But the truer story of my drinking is really a story about tedium, about claustrophobia and repetition. At a certain point, it started to expose itself as something that wasn’t revelry, that wasn’t about connection but isolation, that wasn’t about dark wisdom or metaphysical angst — that wasn’t about anything, really, besides the urge to get drunk, by myself, with no one watching.
The night of my first meeting, when I was 26 and desperate, I drove across the river to an address near the hospital, crying all the way across the Burlington Street Bridge, my tears streaking the streetlamps into bright white rain. It was almost Halloween: cobwebs on porches, hanging ghosts made from stuffed sheets, jack-o’-lanterns with their crooked grins. Being drunk was like having a candle lit inside you. I already missed it.
Once I got sober, I became more interested in the question of what little, as Berryman put it, could be said for sobriety. If addiction stories ran on the fuel of darkness — the hypnotic spiral of an ongoing, deepening crisis — then recovery often seemed like the narrative slack, the dull terrain of wellness, a tedious addendum to the riveting blaze. I wasn’t immune; I’d always been enthralled by stories of wreckage. But when I got sober, I wanted to know if stories about getting better could ever be as compelling as stories about falling apart. I needed to believe they could.
Over the years, I’d come to realize that many of my drunk icons had actually gotten sober eventually, or tried to, and I went looking for proof that recovery had not blunted or destroyed their creativity. It was like the desire the poet Eavan Boland confessed when she asked for poems with women who weren’t beautiful or young: “I want a poem/I can grow old in. I want a poem I can die in.” I wanted a story I could get sober in.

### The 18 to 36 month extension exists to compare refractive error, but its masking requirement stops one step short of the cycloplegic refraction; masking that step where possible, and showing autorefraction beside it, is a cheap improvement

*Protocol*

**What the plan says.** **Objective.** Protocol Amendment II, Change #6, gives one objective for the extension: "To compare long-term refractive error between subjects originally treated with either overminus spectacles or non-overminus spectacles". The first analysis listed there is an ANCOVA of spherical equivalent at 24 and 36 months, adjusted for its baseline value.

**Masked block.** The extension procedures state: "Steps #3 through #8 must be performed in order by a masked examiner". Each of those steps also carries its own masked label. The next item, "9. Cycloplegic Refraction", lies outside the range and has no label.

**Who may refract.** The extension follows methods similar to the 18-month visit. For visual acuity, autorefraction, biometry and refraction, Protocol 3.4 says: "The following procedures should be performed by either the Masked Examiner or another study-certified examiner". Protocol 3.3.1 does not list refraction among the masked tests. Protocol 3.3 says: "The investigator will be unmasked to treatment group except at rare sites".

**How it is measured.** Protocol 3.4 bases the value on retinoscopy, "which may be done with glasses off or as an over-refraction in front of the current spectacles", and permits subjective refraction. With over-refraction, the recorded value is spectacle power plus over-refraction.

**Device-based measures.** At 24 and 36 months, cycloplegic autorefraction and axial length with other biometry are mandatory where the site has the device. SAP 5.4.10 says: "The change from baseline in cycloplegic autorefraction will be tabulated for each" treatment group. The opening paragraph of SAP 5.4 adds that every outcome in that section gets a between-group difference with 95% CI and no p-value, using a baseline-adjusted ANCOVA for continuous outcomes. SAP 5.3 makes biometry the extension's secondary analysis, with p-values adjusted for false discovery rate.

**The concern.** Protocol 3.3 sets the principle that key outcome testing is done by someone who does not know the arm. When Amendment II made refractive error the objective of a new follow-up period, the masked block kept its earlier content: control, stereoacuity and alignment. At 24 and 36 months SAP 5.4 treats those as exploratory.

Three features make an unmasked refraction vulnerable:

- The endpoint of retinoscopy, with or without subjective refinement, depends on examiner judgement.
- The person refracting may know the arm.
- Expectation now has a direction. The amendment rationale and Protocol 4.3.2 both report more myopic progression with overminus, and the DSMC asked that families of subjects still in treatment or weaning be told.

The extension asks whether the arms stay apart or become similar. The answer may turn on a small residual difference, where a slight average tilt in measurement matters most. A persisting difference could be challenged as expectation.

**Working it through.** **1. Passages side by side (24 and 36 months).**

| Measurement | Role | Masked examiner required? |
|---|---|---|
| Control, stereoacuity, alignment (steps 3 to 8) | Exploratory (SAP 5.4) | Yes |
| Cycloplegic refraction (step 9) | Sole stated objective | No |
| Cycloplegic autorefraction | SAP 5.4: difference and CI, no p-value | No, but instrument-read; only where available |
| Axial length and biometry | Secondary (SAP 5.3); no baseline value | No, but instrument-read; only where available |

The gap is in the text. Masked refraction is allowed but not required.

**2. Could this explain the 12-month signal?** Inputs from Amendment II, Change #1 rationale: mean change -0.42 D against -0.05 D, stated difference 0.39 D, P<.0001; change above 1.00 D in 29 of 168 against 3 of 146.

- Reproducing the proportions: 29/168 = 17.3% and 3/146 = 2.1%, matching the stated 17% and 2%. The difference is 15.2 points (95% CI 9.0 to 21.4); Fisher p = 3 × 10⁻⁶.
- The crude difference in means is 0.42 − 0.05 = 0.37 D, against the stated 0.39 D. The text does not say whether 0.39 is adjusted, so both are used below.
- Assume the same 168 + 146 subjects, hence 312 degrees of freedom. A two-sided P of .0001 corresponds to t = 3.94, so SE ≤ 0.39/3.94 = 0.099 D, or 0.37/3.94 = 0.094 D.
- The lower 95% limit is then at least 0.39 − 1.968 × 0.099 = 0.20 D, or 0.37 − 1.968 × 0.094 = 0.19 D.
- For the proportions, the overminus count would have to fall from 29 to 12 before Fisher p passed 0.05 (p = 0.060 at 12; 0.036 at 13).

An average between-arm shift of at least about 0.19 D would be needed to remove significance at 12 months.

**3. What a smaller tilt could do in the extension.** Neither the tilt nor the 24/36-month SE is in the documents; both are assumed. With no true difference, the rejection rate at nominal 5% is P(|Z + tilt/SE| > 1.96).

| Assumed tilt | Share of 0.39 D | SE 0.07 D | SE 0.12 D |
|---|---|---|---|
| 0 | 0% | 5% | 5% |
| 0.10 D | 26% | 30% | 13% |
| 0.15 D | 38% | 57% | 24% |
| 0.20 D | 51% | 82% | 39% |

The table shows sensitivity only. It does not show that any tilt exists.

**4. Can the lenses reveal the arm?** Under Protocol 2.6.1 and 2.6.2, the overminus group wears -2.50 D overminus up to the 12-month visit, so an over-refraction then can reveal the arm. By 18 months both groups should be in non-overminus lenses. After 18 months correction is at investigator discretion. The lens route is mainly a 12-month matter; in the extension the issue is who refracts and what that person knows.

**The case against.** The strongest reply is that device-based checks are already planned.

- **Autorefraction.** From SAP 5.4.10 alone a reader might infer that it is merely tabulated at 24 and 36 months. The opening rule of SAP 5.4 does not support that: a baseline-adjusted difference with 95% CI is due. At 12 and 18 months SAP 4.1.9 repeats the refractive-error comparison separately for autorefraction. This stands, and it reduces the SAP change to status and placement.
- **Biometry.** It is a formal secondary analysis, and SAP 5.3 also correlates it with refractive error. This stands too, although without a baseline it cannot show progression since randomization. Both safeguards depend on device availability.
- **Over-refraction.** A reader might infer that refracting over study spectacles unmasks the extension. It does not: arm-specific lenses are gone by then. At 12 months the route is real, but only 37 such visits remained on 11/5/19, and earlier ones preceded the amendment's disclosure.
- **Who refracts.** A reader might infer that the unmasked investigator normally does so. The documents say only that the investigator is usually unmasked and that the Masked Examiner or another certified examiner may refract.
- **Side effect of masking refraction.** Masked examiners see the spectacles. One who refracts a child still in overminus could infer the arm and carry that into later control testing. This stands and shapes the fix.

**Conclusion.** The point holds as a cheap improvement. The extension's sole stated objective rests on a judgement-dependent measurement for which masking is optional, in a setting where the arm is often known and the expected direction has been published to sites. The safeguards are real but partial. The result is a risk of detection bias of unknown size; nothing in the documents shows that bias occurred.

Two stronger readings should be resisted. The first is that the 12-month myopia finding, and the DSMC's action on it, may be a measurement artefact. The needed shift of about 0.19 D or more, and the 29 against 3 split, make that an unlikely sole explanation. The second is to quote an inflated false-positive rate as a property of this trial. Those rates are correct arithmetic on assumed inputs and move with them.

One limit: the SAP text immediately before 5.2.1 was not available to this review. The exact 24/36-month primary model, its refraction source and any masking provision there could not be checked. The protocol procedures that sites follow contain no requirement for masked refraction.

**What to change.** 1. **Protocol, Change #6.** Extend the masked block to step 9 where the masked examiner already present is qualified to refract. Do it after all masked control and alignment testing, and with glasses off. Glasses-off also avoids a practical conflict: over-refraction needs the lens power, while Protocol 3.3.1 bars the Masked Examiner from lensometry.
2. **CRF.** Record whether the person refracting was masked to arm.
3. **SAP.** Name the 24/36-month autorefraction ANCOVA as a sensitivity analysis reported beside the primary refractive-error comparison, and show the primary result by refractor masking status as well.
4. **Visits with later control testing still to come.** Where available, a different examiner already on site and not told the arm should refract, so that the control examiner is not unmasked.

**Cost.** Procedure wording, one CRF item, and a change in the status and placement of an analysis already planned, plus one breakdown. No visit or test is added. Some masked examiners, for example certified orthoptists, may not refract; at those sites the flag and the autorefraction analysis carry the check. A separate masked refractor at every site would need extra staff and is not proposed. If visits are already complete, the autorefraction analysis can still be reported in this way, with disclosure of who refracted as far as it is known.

Despite the fact that women have been playing billiards since it became a hobby for European royals in the 15th century, they still have to endure cheap shots from men who can’t resist critiquing their game. At Topic, Megan Greenwell profiles the women ranging in age from their teens to their 70s playing in the eighth stop on the West Coast Women’s Tour for nine-ball billiards in Northern California.
Eleanor Callado—who cofounded the West Coast Women’s Tour with her twin sister Emilyn in the early 2000s, and is now an internationally ranked pro on the WPBA circuit—was introduced to the game by her father, as an eight-year-old growing up in the San Francisco Bay Area.
Eight hours in to the first day of play, I get a firsthand glimpse at the annoyances that come with being a woman in the often-macho pool world. Only half of the tables in the room are being used for the tournament at this point, but Mata and several other eliminated players aren’t tired yet, so they’re playing friendly matches on the rest. A handful of men are milling around, irritated that there’s still no space for them. I am watching Callado dominate a match when a middle-aged man sidles up next to me and begins critiquing her form. “That was a very amateurish mistake,” he scoffs when she misses a bank shot.